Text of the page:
Handbook of Employee Selection by James L. Farr, Nancy T. Tippins

By James L. Farr, Nancy T. Tippins

The guide of worker Selection summarizes the kingdom of technological know-how and perform within the box of worker choice. Chapters during this publication conceal matters linked to size comparable to validity and reliability in addition to useful issues round the improvement of applicable choice techniques and implementation of choice courses. numerous chapters speak about the size of varied constructs generic as predictors, and different chapters confront criterion measures which are utilized in try validation. moral and felony issues are handled in one other set of chapters and spotlight the troubles of the enterprise in addition to the try taker and the psychologist liable for the trying out application. ultimate sections of the publication comprise chapters that concentrate on trying out for particular types of jobs (e.g., blue collar jobs, supervisory jobs) and describe vital milestones within the improvement of choice programs.

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Corrections for attenuation, construction of score bands). To the extent that such hypotheses are not supported, faulty conclusions regarding the reliability of scores may be drawn, inappropriate uses of the reliability information may occur, and knowledge regarding inconsistencies in our scores may be underutilized. 5 The measurement models underlying CTT and G-theory actually share some important similarities. For example, both (a) conceive of observed scores as being an additive function of true score and error components and (b) assume that true score and error components are uncorrelated.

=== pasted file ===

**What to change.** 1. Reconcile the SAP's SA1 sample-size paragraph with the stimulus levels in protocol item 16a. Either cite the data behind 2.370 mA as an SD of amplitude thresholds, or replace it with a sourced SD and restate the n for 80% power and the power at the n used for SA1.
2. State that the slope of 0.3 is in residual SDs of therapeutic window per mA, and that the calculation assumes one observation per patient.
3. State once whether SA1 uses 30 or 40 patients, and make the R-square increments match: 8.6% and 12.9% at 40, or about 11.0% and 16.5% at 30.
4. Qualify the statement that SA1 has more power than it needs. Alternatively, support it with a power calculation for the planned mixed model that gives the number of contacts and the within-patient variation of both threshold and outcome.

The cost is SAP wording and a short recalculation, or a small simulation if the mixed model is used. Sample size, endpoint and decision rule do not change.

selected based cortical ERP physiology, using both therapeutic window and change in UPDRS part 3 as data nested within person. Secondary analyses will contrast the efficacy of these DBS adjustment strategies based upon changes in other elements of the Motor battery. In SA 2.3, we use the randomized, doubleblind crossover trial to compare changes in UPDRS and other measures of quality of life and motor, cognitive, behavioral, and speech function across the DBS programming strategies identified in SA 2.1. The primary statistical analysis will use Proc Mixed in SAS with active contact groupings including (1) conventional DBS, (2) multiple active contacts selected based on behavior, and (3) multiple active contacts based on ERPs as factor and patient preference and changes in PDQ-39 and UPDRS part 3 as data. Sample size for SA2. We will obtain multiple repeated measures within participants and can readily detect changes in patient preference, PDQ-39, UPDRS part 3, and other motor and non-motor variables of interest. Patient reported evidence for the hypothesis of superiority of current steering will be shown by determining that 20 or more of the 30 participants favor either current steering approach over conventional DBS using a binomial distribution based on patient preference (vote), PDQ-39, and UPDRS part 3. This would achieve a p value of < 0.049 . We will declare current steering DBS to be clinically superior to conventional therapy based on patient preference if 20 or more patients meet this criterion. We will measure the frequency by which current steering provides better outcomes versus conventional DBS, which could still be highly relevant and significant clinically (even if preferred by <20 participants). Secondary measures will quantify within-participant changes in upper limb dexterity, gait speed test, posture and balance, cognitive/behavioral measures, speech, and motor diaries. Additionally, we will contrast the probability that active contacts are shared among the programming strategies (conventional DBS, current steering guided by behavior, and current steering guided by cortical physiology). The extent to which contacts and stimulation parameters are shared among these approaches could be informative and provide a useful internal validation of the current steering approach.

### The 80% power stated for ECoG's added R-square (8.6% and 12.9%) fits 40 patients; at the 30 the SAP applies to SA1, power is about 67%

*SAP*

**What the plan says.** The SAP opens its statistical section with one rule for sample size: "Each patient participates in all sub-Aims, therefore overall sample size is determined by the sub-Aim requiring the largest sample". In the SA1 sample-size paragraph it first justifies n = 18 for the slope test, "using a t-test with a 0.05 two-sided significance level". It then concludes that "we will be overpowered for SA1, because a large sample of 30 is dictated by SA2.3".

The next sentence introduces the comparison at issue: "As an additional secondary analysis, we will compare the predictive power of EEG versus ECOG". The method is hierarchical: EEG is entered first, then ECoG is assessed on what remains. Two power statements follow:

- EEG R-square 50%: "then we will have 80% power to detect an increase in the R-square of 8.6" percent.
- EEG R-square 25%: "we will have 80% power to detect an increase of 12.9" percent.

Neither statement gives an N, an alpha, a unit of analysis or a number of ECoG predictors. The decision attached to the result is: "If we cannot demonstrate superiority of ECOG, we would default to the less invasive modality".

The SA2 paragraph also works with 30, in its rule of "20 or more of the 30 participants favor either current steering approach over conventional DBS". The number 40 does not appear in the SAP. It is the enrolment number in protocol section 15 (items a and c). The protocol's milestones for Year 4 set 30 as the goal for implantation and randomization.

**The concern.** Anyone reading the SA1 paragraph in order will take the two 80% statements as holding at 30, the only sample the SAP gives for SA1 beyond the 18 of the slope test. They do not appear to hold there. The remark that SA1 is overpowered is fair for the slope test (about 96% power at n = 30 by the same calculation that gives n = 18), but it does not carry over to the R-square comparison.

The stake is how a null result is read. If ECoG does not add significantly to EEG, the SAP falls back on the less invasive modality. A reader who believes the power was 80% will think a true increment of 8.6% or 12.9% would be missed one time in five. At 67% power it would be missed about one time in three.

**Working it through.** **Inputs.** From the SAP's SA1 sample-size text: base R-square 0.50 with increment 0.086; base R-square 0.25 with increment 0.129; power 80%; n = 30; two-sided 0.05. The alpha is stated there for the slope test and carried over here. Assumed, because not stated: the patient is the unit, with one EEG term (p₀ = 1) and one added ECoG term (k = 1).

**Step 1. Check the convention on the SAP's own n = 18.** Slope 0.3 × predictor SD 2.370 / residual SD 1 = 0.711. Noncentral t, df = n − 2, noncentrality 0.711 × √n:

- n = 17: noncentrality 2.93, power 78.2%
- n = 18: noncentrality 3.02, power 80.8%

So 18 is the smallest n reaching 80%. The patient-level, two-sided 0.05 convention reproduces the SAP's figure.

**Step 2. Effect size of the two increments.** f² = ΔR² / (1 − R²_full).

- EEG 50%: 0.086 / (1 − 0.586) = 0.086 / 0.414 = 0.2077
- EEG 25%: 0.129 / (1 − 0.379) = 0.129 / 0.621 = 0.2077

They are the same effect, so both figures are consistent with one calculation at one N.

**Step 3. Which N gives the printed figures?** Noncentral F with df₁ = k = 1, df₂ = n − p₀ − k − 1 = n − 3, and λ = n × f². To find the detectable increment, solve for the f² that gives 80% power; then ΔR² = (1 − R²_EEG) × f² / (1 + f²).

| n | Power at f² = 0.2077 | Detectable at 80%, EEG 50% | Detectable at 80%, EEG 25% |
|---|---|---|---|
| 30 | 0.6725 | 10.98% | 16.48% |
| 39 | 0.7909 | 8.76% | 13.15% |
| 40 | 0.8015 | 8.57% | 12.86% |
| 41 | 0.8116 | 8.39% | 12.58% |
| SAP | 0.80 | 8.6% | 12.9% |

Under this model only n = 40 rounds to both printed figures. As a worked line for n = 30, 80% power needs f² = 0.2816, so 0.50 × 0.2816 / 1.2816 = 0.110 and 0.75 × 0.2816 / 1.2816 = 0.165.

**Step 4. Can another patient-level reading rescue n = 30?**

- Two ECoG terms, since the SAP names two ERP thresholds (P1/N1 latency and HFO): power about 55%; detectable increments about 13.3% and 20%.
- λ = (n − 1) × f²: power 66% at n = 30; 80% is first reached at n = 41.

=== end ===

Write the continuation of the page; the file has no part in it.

Reliability and Validity 13 each replicate, characteristics of the construct one is attempting to measure, and characteristics of the sample of one’s study participants. Consistency and Inconsistency Lastly, the third key element of the operational definition of reliability is notion of consistency in scores arising from replicates. 4 Conversely then, anything that gives rise to consistency in a set of scores, whether it is the construct we intend to measure or some contaminate source of construct-irrelevant variation that is shared or consistent across replicates, serves to delineate the “true” portion of an observed score from the perspective of reliability.

Couple this trend with (a) the recognized decline in the graduate instruction of statistics and measurement over the past 30 years in psychology departments (Aiken, West, & Millsap, 2008; Merenda, 2007), as well as (b) the growing availability of statistical software and estimation methods since the mid-1980s and we have a situation where the psychometric knowledge base of new researchers and practitioners can be dated prior to exiting graduate training. Perhaps more disturbing is that the lack of dissemination of modern perspectives on reliability can easily give students of the field the impression that there have not been many scientifically or practically useful developments in the area of reliability since the early 1950s.

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